These days, the studio is best known as a media conglomerate with a broad range of intellectual property, spanning movies, TV shows, and streaming content. Despite popular interest in the origins of this empire, the core of the Warner Bros. saga cannot be found in its commercial successes. It is the story of four brothers―Harry, Albert, Sam, and Jack―whose vision for Hollywood helped shape the world of entertainment as we know it.
In The Warner Brothers, Chris Yogerst follows the siblings from their family’s humble origins in Poland, through their young adulthood in the American Midwest, to the height of fame and fortune in Hollywood. With unwavering resolve, the brothers soldiered on against the backdrop of an America reeling from the aftereffects of domestic and global conflict. The Great Depression would not sink the brothers, who churned out competitive films that engaged audiences and kept their operations afloat―and even expanding. During World War II, they used their platform to push beyond the limits of the Production Code and create important films about real-world issues, openly criticizing radicalism and the evils of the Nazi regime. At every major cultural turning point in their lifetime, the Warners held a front-row seat.
Paying close attention to the brothers’ identities as cultural and economic outsiders, Yogerst chronicles how the Warners built a global filmmaking powerhouse. Equal parts family history and cinematic journey, The Warner Brothers is an empowering story of the American dream and the legacy four brothers left behind for generations of filmmakers and film lovers to come.Read moreRead less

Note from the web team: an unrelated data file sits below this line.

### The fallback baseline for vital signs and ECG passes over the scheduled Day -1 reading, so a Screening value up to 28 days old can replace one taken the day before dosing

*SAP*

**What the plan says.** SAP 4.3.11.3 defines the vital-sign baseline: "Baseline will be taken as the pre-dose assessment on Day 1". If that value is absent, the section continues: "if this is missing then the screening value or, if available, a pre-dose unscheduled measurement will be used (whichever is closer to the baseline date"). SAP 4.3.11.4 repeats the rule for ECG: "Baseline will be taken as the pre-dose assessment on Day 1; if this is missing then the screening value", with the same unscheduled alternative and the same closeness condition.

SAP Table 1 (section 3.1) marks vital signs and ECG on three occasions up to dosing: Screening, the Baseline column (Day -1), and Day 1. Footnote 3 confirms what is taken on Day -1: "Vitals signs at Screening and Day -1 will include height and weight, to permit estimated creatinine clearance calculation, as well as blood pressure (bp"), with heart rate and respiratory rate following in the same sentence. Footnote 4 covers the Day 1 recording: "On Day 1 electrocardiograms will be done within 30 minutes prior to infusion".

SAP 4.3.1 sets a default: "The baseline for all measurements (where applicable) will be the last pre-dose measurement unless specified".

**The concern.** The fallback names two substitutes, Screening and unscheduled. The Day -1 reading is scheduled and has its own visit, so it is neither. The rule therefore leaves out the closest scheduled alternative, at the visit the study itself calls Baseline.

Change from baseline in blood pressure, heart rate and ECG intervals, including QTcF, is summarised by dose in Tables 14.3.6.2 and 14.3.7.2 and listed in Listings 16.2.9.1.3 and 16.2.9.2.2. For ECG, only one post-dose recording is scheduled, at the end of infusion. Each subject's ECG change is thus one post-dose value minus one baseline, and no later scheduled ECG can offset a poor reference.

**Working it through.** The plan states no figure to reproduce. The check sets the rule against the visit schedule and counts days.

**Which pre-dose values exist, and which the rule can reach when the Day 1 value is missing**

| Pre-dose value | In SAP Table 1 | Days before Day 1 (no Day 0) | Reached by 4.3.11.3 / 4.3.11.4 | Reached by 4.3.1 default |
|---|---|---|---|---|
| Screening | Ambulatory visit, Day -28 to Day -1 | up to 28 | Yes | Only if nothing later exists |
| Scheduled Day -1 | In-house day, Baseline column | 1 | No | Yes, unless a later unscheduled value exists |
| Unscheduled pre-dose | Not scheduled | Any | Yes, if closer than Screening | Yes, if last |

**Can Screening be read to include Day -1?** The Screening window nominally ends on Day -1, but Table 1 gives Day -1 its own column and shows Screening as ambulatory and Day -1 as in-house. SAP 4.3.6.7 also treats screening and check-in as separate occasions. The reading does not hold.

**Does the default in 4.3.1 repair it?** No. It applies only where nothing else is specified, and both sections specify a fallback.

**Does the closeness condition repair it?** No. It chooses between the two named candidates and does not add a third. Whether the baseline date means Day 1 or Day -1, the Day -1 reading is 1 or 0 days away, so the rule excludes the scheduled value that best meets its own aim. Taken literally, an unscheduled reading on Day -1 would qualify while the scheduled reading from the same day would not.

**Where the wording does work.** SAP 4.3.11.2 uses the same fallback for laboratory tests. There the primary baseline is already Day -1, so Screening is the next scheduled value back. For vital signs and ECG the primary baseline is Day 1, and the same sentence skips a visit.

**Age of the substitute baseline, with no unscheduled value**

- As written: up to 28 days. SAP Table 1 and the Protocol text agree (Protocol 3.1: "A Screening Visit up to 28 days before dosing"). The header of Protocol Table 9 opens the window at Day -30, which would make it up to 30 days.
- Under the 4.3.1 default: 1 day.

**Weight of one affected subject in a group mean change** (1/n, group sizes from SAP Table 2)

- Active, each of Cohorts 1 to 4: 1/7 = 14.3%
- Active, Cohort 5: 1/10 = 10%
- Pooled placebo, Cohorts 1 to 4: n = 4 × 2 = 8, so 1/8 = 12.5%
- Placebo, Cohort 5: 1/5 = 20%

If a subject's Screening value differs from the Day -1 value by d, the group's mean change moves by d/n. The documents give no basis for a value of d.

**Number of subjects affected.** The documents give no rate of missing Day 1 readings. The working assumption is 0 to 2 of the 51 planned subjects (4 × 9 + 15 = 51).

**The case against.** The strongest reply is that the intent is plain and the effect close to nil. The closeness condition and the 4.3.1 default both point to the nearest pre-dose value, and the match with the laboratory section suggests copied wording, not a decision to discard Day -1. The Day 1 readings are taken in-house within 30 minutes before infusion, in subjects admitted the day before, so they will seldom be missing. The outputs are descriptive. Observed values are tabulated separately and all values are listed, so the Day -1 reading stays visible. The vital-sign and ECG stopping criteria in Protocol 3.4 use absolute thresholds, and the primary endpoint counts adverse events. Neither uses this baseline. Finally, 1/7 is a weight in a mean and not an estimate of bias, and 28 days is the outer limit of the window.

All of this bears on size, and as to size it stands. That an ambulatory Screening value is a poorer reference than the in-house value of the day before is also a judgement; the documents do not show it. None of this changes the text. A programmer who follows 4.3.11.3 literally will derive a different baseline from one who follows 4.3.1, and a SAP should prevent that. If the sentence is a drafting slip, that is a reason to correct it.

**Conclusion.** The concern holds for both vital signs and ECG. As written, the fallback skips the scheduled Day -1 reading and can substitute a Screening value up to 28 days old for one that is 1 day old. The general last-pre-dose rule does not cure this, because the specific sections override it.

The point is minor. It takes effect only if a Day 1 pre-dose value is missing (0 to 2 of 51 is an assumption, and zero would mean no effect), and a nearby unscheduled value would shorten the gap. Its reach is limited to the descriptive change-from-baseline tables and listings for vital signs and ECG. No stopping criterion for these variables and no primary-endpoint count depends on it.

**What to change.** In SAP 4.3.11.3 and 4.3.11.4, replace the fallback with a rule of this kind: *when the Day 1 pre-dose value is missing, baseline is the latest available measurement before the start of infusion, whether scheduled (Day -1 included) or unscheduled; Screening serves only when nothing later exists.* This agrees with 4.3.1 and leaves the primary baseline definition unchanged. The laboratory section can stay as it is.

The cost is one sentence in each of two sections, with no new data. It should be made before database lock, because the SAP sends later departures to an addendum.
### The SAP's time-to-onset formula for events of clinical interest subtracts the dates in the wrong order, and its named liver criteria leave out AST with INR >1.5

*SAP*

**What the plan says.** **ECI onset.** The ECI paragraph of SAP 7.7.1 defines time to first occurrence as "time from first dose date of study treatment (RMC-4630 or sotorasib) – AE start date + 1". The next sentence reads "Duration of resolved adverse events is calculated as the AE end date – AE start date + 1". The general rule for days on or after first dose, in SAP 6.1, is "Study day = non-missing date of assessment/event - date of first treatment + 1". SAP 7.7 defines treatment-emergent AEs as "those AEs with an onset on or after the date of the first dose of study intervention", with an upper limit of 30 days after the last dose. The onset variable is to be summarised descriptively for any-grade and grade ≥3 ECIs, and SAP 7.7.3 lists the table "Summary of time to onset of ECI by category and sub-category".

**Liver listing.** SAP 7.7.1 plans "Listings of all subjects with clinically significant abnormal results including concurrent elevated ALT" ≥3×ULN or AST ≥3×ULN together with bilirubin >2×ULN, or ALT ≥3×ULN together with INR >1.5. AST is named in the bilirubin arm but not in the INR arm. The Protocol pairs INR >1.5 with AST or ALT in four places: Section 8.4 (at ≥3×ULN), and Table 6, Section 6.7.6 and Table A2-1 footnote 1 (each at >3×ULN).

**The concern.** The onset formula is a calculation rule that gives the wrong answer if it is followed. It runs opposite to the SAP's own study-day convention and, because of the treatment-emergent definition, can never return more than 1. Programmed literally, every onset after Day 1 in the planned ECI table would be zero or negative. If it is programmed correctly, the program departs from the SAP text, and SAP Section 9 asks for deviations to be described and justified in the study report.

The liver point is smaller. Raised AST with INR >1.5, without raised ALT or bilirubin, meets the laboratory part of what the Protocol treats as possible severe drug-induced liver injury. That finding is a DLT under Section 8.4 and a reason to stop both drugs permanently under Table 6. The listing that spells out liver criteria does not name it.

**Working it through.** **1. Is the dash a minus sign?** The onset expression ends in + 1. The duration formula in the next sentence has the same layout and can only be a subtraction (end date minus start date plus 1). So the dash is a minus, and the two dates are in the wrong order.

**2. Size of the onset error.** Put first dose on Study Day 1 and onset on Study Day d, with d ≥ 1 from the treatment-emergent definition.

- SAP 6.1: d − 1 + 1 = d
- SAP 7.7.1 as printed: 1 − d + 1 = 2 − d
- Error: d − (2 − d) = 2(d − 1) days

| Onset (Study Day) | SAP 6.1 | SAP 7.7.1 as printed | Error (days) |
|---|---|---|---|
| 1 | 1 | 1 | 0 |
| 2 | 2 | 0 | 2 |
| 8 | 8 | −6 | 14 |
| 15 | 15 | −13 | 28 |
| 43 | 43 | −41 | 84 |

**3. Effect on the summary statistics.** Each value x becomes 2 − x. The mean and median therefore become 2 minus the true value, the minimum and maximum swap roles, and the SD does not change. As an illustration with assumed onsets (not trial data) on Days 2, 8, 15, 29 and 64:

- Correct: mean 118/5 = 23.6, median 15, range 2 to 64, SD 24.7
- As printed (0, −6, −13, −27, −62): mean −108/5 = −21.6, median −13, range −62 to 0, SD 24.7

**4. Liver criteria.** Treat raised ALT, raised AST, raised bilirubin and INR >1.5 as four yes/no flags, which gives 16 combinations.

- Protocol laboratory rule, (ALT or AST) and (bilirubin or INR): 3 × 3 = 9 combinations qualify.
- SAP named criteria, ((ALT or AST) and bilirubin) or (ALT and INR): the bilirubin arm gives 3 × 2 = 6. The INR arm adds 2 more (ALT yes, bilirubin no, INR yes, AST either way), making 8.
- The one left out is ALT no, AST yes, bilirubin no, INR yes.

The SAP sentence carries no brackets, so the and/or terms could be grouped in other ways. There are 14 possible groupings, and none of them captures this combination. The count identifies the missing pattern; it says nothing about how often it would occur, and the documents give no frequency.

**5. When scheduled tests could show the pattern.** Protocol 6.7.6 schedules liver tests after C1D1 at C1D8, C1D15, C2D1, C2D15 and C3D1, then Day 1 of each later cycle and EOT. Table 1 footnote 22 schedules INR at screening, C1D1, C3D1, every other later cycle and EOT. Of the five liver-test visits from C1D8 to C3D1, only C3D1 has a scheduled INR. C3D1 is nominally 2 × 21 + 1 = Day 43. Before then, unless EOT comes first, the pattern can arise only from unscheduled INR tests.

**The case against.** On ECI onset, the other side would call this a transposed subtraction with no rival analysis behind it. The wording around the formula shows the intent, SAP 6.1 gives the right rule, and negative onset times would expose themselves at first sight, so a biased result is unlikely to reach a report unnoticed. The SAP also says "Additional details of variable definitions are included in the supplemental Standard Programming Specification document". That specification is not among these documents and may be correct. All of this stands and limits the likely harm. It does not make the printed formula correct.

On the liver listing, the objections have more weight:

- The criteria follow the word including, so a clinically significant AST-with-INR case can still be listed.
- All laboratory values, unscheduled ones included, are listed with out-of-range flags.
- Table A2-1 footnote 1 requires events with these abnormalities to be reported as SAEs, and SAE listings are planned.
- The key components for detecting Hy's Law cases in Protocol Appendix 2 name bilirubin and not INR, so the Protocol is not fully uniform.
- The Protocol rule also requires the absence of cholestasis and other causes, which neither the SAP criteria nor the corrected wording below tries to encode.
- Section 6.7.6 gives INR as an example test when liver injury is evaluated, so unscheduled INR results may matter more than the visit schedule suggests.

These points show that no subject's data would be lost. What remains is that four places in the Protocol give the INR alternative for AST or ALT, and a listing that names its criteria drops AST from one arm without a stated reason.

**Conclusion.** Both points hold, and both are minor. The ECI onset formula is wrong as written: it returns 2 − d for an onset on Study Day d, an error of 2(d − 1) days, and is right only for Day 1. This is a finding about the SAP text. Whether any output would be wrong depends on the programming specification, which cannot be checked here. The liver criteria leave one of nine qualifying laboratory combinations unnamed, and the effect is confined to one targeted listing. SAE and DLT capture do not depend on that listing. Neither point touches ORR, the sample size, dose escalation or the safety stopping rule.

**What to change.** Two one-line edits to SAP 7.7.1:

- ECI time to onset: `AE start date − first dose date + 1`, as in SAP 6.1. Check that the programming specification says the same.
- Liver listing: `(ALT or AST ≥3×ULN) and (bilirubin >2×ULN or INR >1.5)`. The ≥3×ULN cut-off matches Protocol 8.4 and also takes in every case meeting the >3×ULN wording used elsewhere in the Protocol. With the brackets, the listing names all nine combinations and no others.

Amanda D. Lotz
The collision of new technologies, changing business strategies, and innovative storytelling that produced a new golden age of TV.
Cable television channels were once the backwater of American television, programming recent and not-so-recent movies and reruns of network shows. Then came La Femme Nikita, OZ, The Sopranos, Mad Men, Game of Thrones, and The Walking Dead. And then, just as “prestige cable” became a category, came House of Cards and Netflix, Hulu, Amazon Video, and other Internet distributors of television content. What happened? In We Now Disrupt This Broadcast, Amanda Lotz chronicles the collision of new technologies, changing business strategies, and innovative storytelling that produced an era termed “peak TV.”
Lotz explains that changes in the business of television expanded the creative possibilities of television. She describes the costly infrastructure rebuilding undertaken by cable service providers in the late 1990s and the struggles of cable channels to produce (and pay for) original, scripted programming in order to stand out from the competition. These new programs defied television conventions and made viewers adjust their expectations of what television could be. Le Femme Nikita offered cable’s first antihero, Mad Men cost more than advertisers paid, The Walking Dead became the first mass cable hit, and Game of Thrones was the first global television blockbuster. Internet streaming didn’t kill cable, Lotz tells us. Rather, it revolutionized how we watch television. Cable and network television quickly established their own streaming portals. Meanwhile, cable service providers had quietly transformed themselves into Internet providers, able to profit from both prestige cable and streaming services. Far from being dead, television continues to transform.Read moreRead less